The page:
Killing `Promise.fulfill`

Mark Miller erights at gmail.com
Mon Aug 26 07:47:28 PDT 2013


The existing Array.from also copies the array-like, even if it is an array.
Clearly such a copying operation is useful. Whether this should be bundled
into Array.from, and whether .from is the right name if it is, are valid
questions.

However, my first reaction is, leave Array.from alone. It is not a coercer,
it is a copier. If we are agreed not to have the Promise constructor double
as the coercer (which is fine with me), then I think the coercer should be
called Promise.as. Besides subjective esthetics, I'm going to add a
seemingly silly "user interface" consideration: Promise.from is longer than
Promise.of. For the .then-level user, they seem identical -- they have no
observable difference. However Promise.from imposes a hidden storage costs
which we'd like the .then-level user to avoid paying, but brevity will lead
them to make the wrong choice. Promise() and Promise.as are no longer than
Promise.of, and so will not lead .then-level users astray.

If we do call the coercer Promise.from, as should rename the acceptor
Promise.accept rather than Promise.of. If we want an Array coercer rather
than an Array copier, we should consider renaming Array.from to Array.as.

Although seemingly silly, I actually make the above argument in all
seriousness. As Brendan says "notation is user interface." In user
interface design, path-of-least-resistance matters.





On Mon, Aug 26, 2013 at 1:42 AM, Domenic Denicola <
domenic at domenicdenicola.com> wrote:

> What do we think of having "from" be the coercer? By which I mean, change
> Array.from to return its input if given a true Array (or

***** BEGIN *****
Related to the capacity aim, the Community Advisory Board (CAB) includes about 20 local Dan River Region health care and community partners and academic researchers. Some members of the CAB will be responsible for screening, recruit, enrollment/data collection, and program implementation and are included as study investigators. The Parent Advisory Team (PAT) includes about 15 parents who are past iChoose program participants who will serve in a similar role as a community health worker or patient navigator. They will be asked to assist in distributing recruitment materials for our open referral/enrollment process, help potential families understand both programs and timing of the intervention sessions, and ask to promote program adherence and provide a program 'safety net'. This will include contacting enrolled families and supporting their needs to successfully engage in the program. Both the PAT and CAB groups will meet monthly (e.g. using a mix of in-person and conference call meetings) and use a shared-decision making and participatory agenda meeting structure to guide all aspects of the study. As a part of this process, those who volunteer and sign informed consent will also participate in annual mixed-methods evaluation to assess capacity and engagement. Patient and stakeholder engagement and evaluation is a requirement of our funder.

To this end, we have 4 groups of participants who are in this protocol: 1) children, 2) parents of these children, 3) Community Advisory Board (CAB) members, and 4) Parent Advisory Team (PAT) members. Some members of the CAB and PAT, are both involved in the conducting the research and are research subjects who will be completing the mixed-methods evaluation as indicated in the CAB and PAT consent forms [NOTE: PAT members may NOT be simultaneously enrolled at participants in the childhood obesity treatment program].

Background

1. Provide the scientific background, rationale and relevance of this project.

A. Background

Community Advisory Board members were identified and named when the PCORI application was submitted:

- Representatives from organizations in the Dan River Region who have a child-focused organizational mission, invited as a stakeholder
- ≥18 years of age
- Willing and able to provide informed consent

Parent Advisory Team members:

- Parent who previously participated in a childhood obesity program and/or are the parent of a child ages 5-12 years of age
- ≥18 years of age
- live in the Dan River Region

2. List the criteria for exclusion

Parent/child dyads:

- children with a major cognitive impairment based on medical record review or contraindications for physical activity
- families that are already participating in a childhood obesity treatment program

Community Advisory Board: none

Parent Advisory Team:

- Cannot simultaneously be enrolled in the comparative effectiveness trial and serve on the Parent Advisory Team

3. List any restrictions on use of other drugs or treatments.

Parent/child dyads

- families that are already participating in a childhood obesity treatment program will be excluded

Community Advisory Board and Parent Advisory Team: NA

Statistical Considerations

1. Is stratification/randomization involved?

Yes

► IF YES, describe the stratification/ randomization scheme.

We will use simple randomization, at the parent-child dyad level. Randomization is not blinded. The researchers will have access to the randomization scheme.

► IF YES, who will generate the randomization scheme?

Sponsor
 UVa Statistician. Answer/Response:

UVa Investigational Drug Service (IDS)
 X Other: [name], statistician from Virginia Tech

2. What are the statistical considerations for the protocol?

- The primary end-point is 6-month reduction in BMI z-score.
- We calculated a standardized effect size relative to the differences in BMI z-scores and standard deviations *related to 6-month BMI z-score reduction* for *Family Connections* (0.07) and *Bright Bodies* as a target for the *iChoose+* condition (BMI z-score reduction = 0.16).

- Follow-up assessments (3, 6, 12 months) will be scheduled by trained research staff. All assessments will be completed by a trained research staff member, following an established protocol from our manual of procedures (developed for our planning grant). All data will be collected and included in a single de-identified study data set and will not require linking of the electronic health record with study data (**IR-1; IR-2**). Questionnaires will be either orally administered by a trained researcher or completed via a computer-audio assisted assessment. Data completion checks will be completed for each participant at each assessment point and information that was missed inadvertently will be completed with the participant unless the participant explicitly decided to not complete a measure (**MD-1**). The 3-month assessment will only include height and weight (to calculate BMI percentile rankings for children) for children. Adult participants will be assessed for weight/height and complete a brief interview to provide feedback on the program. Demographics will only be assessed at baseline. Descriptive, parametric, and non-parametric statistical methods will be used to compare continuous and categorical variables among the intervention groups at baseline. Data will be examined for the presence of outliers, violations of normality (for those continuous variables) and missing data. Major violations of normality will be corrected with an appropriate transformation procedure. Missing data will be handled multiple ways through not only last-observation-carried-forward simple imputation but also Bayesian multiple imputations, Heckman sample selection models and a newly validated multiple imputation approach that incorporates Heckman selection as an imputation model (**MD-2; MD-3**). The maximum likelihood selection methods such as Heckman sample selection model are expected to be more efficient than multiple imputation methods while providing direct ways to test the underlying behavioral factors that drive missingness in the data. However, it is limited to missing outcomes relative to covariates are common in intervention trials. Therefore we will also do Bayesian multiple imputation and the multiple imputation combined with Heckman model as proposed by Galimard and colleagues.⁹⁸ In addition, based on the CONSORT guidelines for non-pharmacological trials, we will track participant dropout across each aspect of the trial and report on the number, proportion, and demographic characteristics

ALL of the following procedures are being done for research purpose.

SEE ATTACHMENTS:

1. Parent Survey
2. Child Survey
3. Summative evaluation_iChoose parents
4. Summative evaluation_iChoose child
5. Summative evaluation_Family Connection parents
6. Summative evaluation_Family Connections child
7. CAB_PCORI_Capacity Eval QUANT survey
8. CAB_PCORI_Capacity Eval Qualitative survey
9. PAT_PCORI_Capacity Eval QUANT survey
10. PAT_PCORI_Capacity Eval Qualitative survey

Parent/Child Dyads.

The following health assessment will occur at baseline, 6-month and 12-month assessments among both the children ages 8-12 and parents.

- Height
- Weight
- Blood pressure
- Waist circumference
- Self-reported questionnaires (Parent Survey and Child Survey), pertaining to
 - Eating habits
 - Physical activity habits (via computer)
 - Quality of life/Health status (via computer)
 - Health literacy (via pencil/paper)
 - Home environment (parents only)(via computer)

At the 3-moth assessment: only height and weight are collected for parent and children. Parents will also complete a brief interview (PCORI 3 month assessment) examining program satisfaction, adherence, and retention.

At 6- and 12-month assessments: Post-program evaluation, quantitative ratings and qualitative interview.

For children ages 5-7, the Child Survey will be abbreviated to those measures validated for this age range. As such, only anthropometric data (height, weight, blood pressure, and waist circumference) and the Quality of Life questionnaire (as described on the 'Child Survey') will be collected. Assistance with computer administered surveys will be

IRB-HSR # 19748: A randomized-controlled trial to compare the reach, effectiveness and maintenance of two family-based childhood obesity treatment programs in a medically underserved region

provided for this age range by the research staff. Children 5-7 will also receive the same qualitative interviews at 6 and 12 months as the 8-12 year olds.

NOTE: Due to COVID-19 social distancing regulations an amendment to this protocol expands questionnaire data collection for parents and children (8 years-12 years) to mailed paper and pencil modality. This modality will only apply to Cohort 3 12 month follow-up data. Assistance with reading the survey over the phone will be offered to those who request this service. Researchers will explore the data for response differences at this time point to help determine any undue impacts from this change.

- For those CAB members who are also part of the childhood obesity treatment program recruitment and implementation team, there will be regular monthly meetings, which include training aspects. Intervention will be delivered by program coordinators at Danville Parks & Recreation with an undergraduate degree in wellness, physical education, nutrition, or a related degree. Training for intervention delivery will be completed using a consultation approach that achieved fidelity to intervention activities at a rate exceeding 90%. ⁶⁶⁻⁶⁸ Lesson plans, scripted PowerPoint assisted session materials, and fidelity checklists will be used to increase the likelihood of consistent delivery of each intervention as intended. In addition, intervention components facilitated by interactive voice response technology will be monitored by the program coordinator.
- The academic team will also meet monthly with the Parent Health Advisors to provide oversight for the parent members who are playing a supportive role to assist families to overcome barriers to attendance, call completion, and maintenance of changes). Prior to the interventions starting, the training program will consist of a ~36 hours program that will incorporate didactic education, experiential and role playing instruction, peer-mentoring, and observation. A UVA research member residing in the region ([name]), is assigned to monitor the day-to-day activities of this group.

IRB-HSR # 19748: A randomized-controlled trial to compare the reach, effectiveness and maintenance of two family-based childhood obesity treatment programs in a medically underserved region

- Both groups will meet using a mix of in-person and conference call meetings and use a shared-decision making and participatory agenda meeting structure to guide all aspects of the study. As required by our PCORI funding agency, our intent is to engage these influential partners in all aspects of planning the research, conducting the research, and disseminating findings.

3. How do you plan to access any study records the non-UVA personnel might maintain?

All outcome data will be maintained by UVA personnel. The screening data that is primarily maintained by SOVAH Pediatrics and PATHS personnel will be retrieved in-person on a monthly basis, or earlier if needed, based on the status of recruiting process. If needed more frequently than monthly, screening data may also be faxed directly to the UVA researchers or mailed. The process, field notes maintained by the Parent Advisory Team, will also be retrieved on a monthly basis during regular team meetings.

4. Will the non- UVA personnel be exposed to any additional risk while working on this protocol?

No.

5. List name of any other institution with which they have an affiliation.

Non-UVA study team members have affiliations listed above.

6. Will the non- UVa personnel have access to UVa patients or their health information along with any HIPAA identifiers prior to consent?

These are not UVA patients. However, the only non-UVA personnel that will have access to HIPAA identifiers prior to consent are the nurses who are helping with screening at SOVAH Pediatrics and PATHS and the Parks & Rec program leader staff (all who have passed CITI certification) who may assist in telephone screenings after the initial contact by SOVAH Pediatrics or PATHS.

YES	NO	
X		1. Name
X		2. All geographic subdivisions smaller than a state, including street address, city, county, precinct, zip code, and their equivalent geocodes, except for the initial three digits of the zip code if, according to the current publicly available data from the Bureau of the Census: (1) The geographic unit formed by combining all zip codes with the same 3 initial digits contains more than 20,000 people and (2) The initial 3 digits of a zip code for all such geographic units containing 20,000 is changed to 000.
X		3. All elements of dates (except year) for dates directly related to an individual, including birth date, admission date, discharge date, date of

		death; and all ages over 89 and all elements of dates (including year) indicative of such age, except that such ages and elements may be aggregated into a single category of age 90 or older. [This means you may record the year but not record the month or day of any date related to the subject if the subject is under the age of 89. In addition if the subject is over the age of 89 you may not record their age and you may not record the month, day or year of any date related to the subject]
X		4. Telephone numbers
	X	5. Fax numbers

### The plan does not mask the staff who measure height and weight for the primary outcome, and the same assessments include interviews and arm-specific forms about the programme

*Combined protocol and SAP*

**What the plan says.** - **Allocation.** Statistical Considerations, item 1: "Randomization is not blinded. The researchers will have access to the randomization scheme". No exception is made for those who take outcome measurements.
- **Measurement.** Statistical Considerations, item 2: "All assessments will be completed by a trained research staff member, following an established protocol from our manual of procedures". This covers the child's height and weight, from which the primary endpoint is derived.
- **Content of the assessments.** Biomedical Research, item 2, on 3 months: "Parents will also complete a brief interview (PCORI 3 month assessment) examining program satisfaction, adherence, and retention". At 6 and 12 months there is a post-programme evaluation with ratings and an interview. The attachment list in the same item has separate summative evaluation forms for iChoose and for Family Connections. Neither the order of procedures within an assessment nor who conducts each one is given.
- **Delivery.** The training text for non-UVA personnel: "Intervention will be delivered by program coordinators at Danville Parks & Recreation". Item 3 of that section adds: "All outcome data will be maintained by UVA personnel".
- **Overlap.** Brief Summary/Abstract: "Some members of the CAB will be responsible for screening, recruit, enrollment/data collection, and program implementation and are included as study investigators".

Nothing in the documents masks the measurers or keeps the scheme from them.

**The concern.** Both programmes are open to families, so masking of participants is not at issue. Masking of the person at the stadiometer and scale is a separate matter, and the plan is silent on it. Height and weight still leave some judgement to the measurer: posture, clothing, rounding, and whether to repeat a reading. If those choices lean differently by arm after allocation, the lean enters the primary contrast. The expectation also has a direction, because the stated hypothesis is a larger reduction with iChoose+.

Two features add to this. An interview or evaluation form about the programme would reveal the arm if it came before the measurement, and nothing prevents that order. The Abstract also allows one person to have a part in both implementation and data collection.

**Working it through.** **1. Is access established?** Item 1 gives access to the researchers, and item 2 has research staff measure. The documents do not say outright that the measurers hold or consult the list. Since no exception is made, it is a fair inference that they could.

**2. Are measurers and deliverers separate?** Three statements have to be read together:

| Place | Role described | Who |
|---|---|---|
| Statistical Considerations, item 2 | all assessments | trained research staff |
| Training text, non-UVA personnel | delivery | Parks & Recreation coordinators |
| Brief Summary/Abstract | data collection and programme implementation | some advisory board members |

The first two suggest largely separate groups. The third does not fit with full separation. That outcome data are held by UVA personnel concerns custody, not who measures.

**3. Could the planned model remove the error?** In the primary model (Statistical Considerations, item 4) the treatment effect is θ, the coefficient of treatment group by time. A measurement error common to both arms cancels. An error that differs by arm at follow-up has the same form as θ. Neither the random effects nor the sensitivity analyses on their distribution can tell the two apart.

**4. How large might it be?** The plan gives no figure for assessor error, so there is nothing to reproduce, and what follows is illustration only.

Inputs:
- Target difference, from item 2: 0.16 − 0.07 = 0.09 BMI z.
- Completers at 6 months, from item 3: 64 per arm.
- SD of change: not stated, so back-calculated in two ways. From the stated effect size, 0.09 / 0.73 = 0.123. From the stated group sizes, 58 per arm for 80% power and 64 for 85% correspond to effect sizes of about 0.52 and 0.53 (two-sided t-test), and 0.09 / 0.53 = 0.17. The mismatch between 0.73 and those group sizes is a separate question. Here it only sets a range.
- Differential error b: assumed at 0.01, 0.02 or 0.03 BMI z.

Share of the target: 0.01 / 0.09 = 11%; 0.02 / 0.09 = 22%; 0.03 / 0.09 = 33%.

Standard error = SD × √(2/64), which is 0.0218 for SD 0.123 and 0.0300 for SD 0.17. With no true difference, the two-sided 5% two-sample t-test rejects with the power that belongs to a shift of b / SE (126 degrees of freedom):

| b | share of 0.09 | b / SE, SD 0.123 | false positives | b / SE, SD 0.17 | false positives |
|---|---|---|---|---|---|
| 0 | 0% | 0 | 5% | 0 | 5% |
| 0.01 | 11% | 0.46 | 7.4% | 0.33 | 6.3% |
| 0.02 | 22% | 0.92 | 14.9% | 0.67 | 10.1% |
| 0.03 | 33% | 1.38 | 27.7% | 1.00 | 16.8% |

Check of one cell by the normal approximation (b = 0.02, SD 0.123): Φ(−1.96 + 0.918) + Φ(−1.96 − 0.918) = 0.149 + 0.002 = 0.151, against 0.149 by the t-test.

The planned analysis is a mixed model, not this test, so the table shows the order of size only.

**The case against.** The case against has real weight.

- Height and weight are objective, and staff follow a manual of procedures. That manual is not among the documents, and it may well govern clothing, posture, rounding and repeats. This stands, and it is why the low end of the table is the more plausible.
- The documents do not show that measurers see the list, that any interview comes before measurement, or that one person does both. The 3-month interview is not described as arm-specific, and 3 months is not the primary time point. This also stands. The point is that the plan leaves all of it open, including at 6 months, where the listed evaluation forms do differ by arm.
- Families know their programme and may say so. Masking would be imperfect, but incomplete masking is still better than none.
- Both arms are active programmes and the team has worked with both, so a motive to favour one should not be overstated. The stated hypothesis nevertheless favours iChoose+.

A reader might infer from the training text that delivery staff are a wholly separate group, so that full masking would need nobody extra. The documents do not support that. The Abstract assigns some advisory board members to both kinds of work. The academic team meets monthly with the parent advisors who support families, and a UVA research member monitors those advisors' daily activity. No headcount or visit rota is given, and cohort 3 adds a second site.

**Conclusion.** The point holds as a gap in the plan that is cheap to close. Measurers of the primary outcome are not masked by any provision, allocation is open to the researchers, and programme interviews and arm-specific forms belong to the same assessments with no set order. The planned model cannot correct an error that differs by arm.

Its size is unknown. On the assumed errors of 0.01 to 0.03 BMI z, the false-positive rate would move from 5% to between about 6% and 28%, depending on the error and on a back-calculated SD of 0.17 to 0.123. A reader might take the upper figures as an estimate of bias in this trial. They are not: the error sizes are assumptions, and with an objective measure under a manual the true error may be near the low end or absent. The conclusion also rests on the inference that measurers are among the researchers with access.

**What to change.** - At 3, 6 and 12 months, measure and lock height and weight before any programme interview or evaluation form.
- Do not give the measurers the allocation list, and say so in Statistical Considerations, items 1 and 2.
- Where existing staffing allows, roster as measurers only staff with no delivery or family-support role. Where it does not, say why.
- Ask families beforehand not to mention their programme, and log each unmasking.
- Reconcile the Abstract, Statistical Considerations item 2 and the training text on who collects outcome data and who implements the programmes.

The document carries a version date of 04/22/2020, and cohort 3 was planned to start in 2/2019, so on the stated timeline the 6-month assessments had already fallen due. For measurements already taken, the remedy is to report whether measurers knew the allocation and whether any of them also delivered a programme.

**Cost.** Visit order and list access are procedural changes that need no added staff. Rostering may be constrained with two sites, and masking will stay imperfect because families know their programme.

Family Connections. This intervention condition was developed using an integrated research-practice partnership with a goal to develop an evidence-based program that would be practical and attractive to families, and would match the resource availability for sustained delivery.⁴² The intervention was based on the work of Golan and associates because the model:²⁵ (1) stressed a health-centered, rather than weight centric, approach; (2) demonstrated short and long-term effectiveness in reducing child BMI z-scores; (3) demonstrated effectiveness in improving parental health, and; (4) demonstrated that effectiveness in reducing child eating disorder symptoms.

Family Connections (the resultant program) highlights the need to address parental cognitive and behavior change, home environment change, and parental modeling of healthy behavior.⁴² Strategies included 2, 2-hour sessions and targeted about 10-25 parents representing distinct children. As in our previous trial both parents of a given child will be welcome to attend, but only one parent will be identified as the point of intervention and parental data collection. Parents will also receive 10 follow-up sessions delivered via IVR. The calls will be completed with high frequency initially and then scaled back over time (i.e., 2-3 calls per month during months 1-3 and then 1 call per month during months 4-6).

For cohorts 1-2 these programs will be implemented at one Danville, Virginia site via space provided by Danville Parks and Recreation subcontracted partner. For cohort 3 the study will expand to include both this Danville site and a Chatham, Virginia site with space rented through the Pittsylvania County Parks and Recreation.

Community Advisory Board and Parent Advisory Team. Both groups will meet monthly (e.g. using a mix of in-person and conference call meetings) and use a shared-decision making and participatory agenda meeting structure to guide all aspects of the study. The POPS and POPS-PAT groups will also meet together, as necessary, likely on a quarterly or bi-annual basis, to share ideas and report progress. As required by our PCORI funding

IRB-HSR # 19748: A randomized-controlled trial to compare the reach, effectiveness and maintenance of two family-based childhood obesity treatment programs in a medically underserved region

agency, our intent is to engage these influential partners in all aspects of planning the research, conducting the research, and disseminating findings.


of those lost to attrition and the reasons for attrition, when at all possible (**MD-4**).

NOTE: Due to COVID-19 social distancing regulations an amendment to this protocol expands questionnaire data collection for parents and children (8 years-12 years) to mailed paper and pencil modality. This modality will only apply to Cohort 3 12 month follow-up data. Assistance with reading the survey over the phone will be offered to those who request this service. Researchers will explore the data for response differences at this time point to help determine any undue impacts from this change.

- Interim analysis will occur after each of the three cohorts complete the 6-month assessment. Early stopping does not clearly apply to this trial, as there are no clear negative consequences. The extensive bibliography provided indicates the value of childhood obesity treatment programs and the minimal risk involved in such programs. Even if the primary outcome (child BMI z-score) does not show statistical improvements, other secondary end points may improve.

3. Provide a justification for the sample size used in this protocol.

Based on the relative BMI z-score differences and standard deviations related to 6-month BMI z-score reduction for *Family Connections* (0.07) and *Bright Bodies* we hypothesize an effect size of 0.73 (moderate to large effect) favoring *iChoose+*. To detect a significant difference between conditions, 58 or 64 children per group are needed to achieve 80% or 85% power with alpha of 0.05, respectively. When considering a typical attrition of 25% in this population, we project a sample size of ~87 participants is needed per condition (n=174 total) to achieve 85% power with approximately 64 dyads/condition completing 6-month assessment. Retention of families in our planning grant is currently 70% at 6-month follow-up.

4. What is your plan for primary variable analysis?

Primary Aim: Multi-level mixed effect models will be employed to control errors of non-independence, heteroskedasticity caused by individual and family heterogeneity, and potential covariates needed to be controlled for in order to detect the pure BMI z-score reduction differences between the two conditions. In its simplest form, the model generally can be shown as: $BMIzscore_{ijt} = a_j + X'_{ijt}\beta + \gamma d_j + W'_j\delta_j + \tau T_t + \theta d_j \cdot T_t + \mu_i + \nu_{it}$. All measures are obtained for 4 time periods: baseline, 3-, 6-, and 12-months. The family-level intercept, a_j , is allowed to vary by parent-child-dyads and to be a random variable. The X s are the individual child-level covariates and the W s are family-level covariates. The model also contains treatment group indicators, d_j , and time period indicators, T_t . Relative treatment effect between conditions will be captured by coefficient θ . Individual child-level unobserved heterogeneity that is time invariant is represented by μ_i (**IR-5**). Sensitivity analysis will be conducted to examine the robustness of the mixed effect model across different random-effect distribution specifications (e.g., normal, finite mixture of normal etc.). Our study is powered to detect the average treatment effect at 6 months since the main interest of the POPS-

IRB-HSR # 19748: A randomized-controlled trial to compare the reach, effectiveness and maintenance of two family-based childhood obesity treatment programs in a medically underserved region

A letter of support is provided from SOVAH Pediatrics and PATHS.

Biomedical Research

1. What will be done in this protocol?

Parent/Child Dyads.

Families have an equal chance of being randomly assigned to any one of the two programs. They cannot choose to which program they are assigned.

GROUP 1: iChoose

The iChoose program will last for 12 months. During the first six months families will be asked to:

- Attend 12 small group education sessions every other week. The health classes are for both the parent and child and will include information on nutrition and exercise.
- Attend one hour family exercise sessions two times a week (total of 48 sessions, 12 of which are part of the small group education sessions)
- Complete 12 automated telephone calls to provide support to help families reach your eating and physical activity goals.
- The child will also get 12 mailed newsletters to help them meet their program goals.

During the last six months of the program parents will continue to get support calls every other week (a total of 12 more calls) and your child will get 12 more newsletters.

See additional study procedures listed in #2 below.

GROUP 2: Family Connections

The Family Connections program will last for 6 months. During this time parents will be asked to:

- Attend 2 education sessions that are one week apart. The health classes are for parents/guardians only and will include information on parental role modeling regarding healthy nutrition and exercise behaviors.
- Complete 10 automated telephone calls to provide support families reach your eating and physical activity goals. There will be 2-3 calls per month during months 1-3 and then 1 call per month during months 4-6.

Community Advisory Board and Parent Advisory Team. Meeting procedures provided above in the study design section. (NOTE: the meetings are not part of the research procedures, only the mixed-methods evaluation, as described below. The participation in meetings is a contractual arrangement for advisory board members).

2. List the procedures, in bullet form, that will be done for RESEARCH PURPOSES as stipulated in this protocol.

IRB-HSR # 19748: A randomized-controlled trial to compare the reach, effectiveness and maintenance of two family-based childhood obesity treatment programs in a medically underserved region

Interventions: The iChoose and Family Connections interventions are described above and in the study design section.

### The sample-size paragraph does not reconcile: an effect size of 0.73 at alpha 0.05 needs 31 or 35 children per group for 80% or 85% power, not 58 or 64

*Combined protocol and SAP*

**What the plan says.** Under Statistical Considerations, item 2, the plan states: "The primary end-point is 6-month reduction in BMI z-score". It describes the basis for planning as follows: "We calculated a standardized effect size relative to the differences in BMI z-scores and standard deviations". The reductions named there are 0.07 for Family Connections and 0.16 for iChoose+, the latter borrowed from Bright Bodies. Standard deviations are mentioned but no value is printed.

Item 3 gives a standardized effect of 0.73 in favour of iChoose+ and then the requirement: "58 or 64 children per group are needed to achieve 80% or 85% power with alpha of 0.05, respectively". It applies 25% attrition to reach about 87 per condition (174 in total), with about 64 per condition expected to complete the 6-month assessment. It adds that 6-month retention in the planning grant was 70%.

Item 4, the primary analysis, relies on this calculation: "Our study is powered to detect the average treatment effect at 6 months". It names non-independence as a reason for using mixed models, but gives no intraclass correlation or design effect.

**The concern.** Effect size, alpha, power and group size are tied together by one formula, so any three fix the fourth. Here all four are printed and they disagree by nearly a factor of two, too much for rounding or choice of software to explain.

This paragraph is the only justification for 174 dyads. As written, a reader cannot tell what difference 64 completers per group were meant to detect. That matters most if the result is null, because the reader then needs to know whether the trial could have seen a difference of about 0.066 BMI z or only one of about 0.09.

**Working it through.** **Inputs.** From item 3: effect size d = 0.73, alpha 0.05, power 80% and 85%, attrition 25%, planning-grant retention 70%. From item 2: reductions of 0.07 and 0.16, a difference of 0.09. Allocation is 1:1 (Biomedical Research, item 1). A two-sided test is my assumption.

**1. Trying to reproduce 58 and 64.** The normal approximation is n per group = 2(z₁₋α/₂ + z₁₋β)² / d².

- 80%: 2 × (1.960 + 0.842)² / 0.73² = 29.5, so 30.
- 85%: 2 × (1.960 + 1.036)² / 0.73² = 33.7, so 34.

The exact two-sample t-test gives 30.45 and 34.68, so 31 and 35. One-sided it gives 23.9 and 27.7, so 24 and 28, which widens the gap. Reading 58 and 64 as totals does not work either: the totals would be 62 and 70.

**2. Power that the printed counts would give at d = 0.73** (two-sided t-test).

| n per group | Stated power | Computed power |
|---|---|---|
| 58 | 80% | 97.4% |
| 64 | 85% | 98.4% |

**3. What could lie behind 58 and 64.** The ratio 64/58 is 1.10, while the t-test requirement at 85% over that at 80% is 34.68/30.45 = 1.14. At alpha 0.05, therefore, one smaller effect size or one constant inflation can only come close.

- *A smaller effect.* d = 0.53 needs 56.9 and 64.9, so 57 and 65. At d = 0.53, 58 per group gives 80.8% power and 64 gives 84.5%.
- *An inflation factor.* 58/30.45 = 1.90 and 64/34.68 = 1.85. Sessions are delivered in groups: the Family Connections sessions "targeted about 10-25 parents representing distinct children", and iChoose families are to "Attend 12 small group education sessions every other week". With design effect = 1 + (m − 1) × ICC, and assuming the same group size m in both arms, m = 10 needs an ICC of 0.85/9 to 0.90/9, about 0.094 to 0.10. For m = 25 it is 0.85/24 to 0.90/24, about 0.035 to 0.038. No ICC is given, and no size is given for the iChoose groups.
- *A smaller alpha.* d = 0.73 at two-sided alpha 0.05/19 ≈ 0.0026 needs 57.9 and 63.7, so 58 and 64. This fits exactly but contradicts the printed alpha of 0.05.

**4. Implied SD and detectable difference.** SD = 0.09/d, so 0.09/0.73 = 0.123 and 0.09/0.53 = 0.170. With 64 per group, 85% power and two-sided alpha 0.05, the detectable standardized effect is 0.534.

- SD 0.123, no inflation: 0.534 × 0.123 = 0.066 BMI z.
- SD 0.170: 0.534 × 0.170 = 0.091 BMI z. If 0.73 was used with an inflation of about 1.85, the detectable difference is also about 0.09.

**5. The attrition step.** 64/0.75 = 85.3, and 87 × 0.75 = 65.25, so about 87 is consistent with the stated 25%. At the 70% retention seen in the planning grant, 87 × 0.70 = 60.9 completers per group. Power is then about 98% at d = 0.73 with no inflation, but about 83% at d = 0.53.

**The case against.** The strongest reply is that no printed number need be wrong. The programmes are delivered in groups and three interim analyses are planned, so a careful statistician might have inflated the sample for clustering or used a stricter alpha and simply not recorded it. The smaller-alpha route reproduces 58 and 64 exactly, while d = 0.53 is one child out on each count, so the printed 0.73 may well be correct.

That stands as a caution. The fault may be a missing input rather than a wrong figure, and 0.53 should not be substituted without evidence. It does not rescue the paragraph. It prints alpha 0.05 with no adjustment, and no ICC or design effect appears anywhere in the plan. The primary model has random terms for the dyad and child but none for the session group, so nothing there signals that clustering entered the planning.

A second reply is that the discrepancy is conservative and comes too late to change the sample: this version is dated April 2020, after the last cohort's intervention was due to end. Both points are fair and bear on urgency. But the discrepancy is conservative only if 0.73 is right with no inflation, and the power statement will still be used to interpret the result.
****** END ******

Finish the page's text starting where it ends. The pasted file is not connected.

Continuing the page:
> properly-subclassed one with [[ArrayInitialisationState]] set to true,
> maybe??). Then Promise.from could follow that semantic, returning the input
> if it's a true promise or coercing it otherwise.
>
> I can't see how this would hurt Array.from's use-case, which is usually
> going to be something like `Array.from(arrayLike).forEach(…)`. And it fits
> the use case promises want perfectly.
>
> On Aug 26, 2013, at 3:49, "Brendan Eich" <brendan at mozilla.com> wrote:
>
> > Kevin Smith wrote:
> >> I don't think you'll want to have divergent behavior for construct vs.
> call with new APIs.  I believe that would go against Allen's approach for
> new ES6 built in classes, and beyond that, it unnecessarily overloads the
> API surface.  Different operations ought to have different names.
> >
> > +1.
> >
> > Date is just a botch.
> >
> > Boolean, Number, and String are legacy special cases, not to be imitated
> by Promise (not a value type coercer when called, primitive wrapper object
> constructor when new'ed).
> >
> > /be
> >
> >
> > _______________________________________________
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> > es-discuss at mozilla.org
> > https://mail.mozilla.org/listinfo/es-discuss
> >
>
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-- 
Text by me above is hereby placed in the public domain

  Cheers,
  --MarkM
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